A dearth of female advocates arguing cases at the U.S. Supreme Court persists into the next session with only two set to appear before the justices in 10 cases, the lowest number so far this term.
A total of 27 lawyers will argue over the next two weeks, according to a hearing list posted ahead of the sitting, or session, beginning on Monday.
Six women were among 22 advocates appearing before the court in the term’s initial session of 10 cases in the first part of October. Seven of 34 advocates were women in the second sitting, which featured 12 cases and wrapped up Nov. 7.
Lisa Blatt, the veteran high court litigator who has already argued this term after famously supporting Justice Brett M. Kavanaugh’s nomination over the summer, will appear before the justices on Tuesday in Carpenter v. Murphy.
The Arnold & Porter star represents Oklahoma in the death penalty case of Patrick Dwayne Murphy, who says the state can’t execute him because his crime took place on an American Indian reservation and therefore only the federal government had jurisdiction over him.
She’ll square off against former acting U.S. solicitor general Ian Gershengorn of Jenner & Block, who’s arguing for Murphy.
Joining Blatt’s side on behalf of the Trump administration is another legendary advocate, Edwin S. Kneedler. It will be Kneedler’s 141st argument at the high court, and his third of the term.
The Muscogee (Creek) Nation, of which Murphy is a member, will also get to argue before the justices, in what will be the tribe’s lawyer Riyaz Kanji‘s first argument.
The second female advocate this sitting is West Virginia’s solicitor general Lindsay S. See, arguing Dec. 3 in Dawson v. Steager, a tax case. It’s her first argument.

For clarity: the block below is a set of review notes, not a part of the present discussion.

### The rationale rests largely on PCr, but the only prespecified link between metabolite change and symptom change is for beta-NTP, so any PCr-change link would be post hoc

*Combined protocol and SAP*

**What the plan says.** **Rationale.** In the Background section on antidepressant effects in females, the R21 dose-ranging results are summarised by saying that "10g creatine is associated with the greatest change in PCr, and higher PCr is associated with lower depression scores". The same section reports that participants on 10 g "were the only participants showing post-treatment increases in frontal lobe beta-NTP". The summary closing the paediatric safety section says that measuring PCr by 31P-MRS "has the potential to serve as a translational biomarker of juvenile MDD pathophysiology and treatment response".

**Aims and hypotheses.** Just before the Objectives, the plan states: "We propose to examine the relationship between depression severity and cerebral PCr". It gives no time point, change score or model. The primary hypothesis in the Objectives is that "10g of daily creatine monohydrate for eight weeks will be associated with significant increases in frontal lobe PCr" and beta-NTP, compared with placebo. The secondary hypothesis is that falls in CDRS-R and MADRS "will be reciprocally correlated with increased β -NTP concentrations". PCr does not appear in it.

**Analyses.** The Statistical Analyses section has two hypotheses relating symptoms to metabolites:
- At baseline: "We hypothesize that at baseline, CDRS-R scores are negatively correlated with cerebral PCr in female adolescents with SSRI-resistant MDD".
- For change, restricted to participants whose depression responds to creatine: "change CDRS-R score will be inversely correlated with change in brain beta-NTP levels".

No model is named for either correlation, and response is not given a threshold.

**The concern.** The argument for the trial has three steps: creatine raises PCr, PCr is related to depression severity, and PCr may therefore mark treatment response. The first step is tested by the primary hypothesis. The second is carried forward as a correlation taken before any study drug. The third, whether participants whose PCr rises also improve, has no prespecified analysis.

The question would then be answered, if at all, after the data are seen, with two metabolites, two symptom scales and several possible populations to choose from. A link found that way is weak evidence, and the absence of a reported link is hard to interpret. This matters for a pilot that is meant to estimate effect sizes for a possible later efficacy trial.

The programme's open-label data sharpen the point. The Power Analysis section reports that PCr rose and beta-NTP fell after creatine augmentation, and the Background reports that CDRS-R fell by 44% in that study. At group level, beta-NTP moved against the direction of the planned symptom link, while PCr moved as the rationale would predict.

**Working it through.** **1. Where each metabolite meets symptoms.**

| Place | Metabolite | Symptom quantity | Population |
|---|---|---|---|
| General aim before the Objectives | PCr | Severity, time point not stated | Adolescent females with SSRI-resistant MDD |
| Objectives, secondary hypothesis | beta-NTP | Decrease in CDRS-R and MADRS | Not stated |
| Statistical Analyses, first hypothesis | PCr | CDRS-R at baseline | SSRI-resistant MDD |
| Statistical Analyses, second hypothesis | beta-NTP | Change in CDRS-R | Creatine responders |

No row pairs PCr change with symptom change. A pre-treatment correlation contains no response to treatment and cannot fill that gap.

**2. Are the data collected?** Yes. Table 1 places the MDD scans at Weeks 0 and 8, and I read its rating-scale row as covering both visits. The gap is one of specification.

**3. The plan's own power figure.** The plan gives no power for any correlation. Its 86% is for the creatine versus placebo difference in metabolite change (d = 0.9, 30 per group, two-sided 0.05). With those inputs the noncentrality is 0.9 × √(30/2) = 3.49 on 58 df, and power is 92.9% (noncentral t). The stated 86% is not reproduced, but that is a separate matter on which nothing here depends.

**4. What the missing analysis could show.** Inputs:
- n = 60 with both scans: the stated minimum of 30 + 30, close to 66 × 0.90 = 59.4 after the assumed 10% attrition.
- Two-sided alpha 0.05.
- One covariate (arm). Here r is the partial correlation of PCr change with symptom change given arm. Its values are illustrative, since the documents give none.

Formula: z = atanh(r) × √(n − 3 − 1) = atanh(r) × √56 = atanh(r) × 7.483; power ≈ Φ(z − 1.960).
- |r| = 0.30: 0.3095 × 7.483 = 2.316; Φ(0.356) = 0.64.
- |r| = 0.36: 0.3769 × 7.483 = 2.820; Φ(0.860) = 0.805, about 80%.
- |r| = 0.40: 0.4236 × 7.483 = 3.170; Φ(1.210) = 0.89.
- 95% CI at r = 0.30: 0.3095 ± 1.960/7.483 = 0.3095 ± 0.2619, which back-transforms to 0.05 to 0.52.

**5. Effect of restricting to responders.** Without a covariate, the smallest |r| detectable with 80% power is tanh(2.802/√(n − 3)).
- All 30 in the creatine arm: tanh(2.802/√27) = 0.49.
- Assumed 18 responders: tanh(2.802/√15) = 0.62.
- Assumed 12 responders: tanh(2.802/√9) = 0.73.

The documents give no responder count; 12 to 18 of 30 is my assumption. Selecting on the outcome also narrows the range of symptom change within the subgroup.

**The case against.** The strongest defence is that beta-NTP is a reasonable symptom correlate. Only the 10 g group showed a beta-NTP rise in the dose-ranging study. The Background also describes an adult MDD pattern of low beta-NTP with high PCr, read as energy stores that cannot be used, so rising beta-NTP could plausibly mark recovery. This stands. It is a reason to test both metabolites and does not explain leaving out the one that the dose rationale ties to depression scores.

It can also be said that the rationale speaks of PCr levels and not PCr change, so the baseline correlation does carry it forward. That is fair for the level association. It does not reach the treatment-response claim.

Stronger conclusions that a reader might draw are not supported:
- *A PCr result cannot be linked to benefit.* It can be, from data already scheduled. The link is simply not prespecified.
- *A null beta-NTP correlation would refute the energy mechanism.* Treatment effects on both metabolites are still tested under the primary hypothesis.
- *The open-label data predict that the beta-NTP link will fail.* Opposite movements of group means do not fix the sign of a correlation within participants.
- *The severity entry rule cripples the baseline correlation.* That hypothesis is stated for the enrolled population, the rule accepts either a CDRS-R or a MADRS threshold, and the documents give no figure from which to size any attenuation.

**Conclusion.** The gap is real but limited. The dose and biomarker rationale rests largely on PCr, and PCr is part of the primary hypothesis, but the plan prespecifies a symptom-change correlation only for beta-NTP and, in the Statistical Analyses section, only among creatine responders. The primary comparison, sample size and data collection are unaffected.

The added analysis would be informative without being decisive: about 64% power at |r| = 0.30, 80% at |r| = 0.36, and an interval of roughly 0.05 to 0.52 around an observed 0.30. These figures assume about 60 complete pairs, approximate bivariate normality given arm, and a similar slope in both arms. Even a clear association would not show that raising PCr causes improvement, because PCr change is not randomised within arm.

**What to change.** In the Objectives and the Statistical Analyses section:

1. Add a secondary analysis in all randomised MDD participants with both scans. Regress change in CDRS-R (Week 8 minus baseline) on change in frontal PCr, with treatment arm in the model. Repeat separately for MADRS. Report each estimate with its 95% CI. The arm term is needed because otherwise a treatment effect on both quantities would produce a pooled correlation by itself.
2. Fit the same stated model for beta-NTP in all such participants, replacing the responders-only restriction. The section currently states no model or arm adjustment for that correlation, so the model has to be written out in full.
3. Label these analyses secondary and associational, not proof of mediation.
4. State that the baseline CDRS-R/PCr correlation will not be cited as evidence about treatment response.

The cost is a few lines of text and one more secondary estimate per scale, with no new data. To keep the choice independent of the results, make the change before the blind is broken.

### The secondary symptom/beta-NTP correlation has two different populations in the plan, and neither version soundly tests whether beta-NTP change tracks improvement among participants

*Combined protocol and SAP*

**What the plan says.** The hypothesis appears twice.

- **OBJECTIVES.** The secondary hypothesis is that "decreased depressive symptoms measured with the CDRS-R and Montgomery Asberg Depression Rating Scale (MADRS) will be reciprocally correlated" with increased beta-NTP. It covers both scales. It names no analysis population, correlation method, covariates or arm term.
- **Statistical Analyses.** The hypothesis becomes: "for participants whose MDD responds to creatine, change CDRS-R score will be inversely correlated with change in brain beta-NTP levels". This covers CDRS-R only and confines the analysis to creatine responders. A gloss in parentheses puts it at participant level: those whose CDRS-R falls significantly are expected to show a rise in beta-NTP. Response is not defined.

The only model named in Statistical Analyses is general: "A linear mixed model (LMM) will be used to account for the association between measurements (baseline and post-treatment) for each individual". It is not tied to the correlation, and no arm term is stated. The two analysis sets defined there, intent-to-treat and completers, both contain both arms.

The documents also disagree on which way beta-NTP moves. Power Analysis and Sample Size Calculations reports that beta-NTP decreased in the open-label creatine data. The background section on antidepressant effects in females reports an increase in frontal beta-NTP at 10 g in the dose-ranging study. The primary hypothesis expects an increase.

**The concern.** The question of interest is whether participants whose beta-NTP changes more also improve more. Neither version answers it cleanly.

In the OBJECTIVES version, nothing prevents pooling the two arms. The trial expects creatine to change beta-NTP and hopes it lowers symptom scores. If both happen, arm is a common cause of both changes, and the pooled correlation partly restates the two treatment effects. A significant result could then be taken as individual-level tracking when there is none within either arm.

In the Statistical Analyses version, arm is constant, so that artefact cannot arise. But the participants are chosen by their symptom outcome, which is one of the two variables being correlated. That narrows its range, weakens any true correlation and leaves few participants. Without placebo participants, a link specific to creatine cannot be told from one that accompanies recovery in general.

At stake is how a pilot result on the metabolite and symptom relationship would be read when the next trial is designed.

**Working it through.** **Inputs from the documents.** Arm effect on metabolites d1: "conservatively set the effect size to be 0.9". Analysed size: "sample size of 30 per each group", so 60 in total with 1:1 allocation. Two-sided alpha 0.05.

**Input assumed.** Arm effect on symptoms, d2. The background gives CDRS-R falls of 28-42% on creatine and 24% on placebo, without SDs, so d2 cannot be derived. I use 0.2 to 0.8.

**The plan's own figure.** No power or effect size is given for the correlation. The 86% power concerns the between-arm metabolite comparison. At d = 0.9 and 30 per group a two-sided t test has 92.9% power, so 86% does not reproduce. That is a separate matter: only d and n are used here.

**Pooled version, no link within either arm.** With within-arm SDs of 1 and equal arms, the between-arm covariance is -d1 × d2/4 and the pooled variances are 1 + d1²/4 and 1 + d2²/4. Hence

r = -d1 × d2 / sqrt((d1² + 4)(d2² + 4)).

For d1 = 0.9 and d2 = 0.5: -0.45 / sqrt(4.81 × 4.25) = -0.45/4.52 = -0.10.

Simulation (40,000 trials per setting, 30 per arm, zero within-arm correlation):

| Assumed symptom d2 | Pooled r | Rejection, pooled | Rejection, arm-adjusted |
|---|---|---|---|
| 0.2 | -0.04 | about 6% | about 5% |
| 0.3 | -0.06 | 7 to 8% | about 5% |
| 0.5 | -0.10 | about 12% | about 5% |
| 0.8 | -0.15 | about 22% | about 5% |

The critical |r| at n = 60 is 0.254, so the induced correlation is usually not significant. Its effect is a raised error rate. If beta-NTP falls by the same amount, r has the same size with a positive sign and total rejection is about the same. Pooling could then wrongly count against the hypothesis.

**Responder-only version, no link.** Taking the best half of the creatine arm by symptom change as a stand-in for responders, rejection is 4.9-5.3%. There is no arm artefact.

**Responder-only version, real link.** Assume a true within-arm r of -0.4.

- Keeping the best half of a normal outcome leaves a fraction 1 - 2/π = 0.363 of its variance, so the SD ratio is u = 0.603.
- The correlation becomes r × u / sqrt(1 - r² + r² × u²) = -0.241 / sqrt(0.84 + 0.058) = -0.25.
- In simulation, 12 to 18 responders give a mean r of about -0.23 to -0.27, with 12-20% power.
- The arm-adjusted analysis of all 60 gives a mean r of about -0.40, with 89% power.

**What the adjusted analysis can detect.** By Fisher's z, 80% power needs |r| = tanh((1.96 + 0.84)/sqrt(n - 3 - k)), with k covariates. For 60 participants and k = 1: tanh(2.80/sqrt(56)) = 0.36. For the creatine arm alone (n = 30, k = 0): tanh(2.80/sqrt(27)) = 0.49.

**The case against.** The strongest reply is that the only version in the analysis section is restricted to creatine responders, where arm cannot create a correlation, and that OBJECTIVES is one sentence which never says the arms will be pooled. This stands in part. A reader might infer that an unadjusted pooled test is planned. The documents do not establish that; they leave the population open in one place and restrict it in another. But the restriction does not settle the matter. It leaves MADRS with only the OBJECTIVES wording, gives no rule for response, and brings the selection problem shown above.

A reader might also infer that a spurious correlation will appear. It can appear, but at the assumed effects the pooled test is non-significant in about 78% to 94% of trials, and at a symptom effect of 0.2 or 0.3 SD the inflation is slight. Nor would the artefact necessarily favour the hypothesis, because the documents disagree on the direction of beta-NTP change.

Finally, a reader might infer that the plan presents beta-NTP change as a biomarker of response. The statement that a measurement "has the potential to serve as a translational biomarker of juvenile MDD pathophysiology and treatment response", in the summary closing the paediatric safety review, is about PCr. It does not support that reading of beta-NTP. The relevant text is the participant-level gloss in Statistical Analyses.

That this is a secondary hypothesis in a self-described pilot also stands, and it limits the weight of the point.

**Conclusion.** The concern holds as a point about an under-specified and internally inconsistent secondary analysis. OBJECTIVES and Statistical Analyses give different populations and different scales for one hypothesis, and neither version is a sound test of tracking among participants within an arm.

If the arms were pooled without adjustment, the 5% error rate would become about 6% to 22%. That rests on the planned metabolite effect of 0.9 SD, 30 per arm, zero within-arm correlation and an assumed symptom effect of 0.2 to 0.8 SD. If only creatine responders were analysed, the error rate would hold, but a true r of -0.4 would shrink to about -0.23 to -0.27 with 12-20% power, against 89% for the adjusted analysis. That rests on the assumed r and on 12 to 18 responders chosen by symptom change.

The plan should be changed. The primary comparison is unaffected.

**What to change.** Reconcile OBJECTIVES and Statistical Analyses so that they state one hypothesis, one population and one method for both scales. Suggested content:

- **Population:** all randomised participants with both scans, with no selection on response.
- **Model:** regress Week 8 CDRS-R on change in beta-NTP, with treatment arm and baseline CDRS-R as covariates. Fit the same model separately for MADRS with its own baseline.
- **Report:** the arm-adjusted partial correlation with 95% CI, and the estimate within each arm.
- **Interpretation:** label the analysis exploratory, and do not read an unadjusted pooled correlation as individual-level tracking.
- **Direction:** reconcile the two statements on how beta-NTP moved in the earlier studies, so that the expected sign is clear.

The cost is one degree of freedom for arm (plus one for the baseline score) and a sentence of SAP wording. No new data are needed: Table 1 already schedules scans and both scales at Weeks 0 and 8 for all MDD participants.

Another high court regular appearing again this sitting is Williams & Connolly’s Kannon Shanmugam. He’s arguing a patent case Dec. 4. It will Shanmugam’s third argument since the term kicked off in October.
Like the Murphy case, Shanmugam’s argument in Helsinn Healthcare v. Teva Pharmaceuticals will feature a lot of Supreme Court advocate firepower. The administration is siding with his claim via seasoned government lawyer Malcolm L. Stewart. They’ll be facing Goodwin’s William M. Jay, a noted appellate and intellectual property lawyer.
More First Timers
Including See and Kanji, the session features a whopping 12 first-timers at the court, according to Supreme Court resource Oyez. They hail from across the country and from government postings and firms large and small.
Among them are Wesley P. Hottot of the Institute for Justice. He’ll argue on behalf of Tyson Timbs’ forfeiture claim in Timbs v. Indiana that asks the justices to apply the Eighth Amendment’s ban on excessive fines to the states.
Multiple arguments will feature first-timers squaring off against one another, including See’s tax case, where Jones Day’s Lawrence D. Rosenberg is on the other side.
On the first day of the sitting, Nov. 26, the First Amendment retaliatory arrest case Nieves v. Bartlett features Dario Borghesan of the Alaska Attorney General’s office and Zane D. Wilson of CSG, Inc.
Following this sitting, the court won’t again hear arguments until January.